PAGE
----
The Global Robotics Race

The Global Robotics Race
The V1 Edition

China is on a mission to become the world’s leading robot manufacturer and to overtake Japan, Germany and the United States.

China is already the number one market for sales of industrial robots. Between 2010 and 2015, the country installed 90,000 industrial robots, compared to 80,000 created by the US, Europe and the rest of Asia combined over the same period.

China’s heavy investment into robotics is essential in order for it to realize its long-term goal of becoming a world leader in high-tech set out in the government-backed “Made in China 2025 plan”. By 2020, the country aims to be producing 100,000 industrial robots annually.

“The Chinese are the fastest-growing and largest user of robotics in the world by now,” Jeff Burnstein, president of Michigan-based Robotic Industries Association told CNBC in September.  “The 2025 plan will only accelerate it.”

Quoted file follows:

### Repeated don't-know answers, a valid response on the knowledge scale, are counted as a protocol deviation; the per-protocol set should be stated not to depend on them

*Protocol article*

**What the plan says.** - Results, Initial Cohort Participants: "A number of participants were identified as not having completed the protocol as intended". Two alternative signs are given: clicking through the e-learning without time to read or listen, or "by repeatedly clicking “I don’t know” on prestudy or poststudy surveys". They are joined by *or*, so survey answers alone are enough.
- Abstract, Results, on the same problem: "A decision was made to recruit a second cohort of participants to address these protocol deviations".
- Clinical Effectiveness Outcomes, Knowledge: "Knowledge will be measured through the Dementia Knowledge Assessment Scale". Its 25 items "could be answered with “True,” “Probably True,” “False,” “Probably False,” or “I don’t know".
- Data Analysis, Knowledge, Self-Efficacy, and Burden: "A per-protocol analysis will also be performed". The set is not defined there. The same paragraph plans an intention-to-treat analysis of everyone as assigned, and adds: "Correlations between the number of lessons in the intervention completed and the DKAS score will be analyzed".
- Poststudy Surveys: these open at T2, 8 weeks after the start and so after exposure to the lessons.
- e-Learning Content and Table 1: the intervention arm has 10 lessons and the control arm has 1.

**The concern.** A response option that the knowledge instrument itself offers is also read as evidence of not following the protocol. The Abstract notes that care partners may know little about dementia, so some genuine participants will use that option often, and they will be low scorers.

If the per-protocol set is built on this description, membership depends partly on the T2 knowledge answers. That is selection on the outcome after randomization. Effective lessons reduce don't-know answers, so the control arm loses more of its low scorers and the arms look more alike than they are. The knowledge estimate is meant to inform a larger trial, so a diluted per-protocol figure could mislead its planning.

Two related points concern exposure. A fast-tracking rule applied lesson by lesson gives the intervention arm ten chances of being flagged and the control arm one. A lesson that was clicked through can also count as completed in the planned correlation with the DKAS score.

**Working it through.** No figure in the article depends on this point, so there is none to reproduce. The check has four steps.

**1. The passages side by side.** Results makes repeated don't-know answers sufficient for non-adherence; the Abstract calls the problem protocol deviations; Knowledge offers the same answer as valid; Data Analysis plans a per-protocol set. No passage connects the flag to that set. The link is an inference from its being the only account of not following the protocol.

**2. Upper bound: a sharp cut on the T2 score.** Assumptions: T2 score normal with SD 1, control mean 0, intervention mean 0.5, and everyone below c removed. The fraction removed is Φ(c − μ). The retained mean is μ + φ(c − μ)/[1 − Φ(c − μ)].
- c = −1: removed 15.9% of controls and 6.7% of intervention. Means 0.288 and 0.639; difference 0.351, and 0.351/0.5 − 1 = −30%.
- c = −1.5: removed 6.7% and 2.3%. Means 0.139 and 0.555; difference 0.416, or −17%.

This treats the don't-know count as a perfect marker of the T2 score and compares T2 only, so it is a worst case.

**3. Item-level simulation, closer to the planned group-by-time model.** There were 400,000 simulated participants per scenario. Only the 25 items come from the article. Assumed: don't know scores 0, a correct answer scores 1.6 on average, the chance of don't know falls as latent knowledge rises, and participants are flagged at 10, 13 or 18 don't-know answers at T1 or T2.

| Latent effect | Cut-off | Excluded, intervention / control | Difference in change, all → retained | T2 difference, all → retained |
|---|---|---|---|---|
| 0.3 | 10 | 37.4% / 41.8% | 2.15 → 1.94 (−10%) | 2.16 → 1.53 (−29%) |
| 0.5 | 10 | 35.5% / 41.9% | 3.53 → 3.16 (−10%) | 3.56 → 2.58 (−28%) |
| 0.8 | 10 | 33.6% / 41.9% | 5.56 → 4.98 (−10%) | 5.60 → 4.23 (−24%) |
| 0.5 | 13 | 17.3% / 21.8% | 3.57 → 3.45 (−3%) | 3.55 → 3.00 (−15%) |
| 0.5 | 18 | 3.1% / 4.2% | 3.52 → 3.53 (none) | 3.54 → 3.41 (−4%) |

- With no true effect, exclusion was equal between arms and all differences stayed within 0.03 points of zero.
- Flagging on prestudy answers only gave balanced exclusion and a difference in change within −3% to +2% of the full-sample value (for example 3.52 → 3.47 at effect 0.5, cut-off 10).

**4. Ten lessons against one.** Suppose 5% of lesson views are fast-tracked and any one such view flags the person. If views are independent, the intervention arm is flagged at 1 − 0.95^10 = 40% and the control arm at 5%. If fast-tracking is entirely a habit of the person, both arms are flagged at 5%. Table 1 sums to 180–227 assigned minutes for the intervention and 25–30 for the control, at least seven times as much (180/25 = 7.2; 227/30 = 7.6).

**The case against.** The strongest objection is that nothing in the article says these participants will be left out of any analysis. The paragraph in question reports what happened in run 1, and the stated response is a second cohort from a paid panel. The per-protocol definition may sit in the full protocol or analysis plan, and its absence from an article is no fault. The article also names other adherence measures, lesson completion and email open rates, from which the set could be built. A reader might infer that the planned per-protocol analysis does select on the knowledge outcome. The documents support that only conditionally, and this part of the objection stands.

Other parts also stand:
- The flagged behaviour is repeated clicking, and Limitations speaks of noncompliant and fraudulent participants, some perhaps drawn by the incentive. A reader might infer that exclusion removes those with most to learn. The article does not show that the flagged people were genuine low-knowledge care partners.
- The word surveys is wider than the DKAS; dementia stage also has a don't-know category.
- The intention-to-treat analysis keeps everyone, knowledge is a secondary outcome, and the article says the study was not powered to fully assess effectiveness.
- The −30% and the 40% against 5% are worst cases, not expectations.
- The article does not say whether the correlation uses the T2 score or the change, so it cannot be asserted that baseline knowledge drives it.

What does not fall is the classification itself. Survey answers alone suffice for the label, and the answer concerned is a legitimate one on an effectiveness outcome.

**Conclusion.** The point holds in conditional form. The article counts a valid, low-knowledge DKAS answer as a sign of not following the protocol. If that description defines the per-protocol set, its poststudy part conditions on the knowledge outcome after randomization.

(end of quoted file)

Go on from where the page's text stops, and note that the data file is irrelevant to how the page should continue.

While the US is currently the world leader in terms of automation, it will need to up its game in order to compete with China’s pace of investment and growth in robots. The situation persuaded Mark Cuban, entrepreneur and Dallas Mavericks owner, to pen an open letter to President Trump back in December 2016, urging him to invest $100 billion in the technology in order to win the robotics race. “We are not even close right now,” he wrote.

However, some experts believe China’s focus on quantity over quality makes the country less threatening to other global powers. “China can manufacture simple robots but nothing complicated,” said China analyst Zi Yang from Washington, DC based Jamestown Foundation. He cited China’s weak intellectual property laws and government priorities as factors impeding innovation.